I tried all of them for the same setting. Please pick your favorite and leave your opinion. I am getting towards one but still I cannot decide. I need your help again.

href=”http://500px.com/photo/1268088″>Bow lake - Dandelion bed 1, Pinhole by Hiroaki  Kobayashi (Hiro-K) on 500px.com
Bow lake – Dandelion bed 1, Pinhole by Hiroaki Kobayashi

Bow lake - Dandelion bed 2, Zone Plate  by Hiroaki  Kobayashi (Hiro-K) on 500px.com
Bow lake – Dandelion bed 2, Zone Plate by Hiroaki Kobayashi

Bow lake - Dandelion bed 3, Zone Sheave  by Hiroaki  Kobayashi (Hiro-K) on 500px.com
Bow lake – Dandelion bed 3, Zone Sheave by Hiroaki Kobayashi

Lastly, I would like to introduce the photographer, Paul Stack. I met him at Lake Louise and both of us were having range finder cameras on neck. This kind of the encounter never happens for Canon users, I guess. Anyway, please check out his fabulous pinhole photos here, and also currently, his photos are being exhibited at Mount Royal University.

Stampede Wstern Gallery Show(3) – Photo finish “Direct Metal Print”

When having conversations with photographers, we tend to talk about equipments or photo editing software. But when I have chances to talk to professional or experienced photographers, I am often impressed by their care for photo finishing. Prints by major chain stores are fine for casual occasions. However, imagine if someone bought my photo and hang on a wall at their home, I would like to provide properly completed works. More importantly,  I believe photo finishing is still a part of artistic process. It is like chefs make delicious food but also serve on carefully selected plates and bowls.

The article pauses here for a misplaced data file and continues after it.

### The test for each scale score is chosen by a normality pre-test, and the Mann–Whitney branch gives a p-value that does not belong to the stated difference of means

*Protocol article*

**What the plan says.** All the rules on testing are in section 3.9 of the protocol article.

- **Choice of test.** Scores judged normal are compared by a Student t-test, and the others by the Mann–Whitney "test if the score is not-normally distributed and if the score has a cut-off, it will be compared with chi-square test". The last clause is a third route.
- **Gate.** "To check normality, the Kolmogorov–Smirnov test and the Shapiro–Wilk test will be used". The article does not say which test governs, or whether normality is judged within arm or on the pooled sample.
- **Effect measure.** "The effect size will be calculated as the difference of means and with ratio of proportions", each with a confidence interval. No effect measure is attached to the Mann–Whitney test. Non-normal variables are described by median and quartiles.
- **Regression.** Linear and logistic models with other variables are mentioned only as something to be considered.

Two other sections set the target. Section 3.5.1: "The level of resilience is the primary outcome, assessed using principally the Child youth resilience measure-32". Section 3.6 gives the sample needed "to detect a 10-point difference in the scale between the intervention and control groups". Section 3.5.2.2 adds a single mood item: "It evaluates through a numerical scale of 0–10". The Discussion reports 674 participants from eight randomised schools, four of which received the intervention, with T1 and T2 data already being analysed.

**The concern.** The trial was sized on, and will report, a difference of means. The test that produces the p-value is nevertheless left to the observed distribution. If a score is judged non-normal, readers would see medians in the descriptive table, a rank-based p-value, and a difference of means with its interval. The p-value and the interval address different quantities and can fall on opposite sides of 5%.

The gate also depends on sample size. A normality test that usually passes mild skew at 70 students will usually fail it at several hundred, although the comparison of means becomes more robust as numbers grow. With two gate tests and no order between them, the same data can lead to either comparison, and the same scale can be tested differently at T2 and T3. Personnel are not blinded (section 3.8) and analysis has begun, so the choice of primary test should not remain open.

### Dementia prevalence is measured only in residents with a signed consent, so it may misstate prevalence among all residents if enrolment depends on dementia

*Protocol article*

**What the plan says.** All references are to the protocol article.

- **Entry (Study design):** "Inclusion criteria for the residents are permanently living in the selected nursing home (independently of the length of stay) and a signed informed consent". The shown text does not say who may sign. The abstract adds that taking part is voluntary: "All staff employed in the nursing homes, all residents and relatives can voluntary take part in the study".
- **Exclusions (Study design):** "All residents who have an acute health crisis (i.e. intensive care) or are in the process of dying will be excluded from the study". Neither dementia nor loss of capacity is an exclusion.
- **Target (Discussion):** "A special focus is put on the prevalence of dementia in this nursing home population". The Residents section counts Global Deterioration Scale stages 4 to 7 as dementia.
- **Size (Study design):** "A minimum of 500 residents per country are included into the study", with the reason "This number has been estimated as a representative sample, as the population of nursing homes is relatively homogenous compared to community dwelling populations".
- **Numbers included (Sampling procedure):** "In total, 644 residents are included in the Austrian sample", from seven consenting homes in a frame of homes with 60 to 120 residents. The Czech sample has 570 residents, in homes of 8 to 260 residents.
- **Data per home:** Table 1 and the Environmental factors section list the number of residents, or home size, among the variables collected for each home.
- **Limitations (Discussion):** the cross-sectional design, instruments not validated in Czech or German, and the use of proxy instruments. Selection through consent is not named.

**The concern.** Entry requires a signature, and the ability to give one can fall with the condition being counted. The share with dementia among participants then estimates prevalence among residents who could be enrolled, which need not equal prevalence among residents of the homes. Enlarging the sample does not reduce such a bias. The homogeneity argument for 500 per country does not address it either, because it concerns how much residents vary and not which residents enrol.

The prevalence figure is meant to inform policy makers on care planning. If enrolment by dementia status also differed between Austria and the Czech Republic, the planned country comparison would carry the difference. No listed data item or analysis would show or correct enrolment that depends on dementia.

For previous gallery shows, I printed on conventional Barayta or fiber based paper by my Epson photo R2400 printer. I really like their rich black and NATURALLY saturated color. But I wanted to try something else this time
for Stampede – Western photo gallery . After some researches, I found Quintaro
Imaging
in Calgary, Alberta does “Direct Metal Print”. It is not metallic paper; an image is printed directly on an Aluminum metallic board. Quintaro has 3 types of finishes: white coated, white coated glossy and non-coated (brushed). I tried non-coated and brushed finish for my Infrared images.